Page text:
ATI’s 1911 Target .22—Indispensable for Training or Competition

ATI 1911 .22 LR handgun with magazines and hard-sided case

An indispensable part of the handgunner’s battery is a good quality .22 caliber target gun. While there are many forms of competition that require a reliable and accurate handgun. The most important role for these pistols is shooter development. A quality .22 eliminates the offensive recoil and muzzle blast of a center-fire pistol and allows the shooter to concentrate on marksmanship.

The handgun must feature good sights, a good trigger action and a hand-filling grip. Balance is important in a target pistol. A pistol that is too light or too handle or muzzle heavy isn’t suitable for long practice sessions. Every advantage must be taken to be all you can be. A pistol that is too light will demonstrate a “whippy” feel.

There are many requirements for a target gun, but there isn’t a requirement that the pistol fit a holster. The target gun will be carried in a range bag or shooting box. (This type of handgun makes an excellent small game gun, but that is another story.) I have recently tested a target version of the proven ATI .22 caliber 1911 with good results. I have previously tested the short-barrel guns as well as the 5-inch model of the ATI pistol. I cannot recall an unqualified malfunction.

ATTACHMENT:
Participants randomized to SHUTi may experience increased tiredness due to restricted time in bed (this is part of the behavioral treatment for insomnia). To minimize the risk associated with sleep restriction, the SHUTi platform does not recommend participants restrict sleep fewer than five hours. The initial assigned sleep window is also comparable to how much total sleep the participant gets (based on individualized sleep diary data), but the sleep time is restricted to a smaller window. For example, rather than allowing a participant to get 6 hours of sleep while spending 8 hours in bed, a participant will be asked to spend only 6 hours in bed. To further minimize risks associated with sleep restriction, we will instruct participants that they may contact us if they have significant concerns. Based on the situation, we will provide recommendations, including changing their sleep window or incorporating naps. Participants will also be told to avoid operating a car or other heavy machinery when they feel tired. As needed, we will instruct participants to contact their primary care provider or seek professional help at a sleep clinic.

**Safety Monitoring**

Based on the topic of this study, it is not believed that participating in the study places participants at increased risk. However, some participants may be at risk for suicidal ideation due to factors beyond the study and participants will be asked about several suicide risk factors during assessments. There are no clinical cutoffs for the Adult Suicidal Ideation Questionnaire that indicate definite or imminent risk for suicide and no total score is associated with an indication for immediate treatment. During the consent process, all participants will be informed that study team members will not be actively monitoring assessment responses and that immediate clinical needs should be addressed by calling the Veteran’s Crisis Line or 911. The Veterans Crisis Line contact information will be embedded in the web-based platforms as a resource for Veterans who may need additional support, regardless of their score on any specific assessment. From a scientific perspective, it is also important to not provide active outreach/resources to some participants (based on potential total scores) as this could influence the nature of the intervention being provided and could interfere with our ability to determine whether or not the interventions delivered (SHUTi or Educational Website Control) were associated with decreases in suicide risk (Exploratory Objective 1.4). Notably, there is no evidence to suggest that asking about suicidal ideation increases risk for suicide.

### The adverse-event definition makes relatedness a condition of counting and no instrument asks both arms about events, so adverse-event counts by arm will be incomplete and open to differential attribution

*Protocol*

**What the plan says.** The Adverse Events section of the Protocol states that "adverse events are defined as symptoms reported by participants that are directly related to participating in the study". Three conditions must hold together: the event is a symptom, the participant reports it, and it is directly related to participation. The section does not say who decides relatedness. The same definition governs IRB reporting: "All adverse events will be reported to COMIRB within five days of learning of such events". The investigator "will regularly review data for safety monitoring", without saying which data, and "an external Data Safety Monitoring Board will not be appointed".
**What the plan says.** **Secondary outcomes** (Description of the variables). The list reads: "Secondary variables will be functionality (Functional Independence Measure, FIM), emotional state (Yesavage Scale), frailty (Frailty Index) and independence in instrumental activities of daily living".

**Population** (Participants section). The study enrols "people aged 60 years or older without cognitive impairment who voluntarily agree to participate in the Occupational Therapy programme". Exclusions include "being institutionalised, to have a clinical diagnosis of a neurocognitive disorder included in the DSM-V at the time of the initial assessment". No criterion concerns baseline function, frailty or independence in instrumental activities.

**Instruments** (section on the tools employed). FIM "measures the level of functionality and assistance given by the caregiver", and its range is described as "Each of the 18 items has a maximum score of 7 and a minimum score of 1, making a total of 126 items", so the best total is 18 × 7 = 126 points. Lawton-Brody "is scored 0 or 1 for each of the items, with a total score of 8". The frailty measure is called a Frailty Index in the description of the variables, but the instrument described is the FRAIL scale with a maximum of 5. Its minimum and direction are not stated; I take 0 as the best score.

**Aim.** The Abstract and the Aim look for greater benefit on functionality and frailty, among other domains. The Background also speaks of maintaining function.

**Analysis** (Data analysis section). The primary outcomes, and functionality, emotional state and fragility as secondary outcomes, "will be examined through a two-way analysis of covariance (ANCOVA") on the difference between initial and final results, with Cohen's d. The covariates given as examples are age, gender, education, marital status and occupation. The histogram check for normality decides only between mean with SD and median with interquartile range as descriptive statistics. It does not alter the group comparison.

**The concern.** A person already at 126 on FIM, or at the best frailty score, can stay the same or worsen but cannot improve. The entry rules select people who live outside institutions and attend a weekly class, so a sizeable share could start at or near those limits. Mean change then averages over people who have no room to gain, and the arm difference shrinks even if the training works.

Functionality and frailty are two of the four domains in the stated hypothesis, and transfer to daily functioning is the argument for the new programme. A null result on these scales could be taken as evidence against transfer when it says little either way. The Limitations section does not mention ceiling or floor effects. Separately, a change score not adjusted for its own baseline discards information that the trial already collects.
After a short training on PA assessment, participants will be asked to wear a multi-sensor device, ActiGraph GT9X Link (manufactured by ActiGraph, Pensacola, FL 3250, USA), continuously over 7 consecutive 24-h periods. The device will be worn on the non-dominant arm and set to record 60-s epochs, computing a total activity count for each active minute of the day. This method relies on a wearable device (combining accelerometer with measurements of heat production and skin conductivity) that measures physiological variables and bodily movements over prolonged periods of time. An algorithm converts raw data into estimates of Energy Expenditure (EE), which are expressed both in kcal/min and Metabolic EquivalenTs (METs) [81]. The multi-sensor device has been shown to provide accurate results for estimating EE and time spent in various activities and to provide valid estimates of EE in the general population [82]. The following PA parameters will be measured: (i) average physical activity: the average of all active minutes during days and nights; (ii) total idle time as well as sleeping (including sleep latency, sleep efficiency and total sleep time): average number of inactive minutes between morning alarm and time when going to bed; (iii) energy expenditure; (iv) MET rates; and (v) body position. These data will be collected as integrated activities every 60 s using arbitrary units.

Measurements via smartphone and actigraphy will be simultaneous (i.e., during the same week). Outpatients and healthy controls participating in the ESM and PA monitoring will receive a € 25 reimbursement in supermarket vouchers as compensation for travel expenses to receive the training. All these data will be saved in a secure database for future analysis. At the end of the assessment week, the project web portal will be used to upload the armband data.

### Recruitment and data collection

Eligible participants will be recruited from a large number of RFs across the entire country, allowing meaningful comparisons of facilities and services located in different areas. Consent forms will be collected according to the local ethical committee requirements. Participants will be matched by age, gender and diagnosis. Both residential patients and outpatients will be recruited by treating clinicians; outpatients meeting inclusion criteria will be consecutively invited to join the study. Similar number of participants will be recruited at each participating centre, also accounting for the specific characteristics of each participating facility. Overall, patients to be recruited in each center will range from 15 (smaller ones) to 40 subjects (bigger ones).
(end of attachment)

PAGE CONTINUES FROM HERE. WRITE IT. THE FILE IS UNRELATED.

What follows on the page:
ATI 1911 .22 in a man's hand, highlighting the grip
The ATI’s classic target grip is a great addition to an inexpensive

These German-made .22s are imported by American Tactical Imports of Summerville SC. ATI is among a number of businesses that have fled the anti-gun policies of the People’s Republics common in the American Northeast. It has hit the ground running after the move and offers good products for the money. The bottom line is any .22 caliber handgun with an advantage over the .22 target model handgun will also have a hefty tariff in price—often twice the price of the ATI gun.

In this case, you get a little more than you pay for. The M1911 Target lists at just a few bucks over $300. The ATI .22 is a five-inch barrel handgun that closely resembles any other 1911. The action is blowback, with a fixed barrel. This affords good accuracy. The handgun isn’t difficult to field strip and maintain.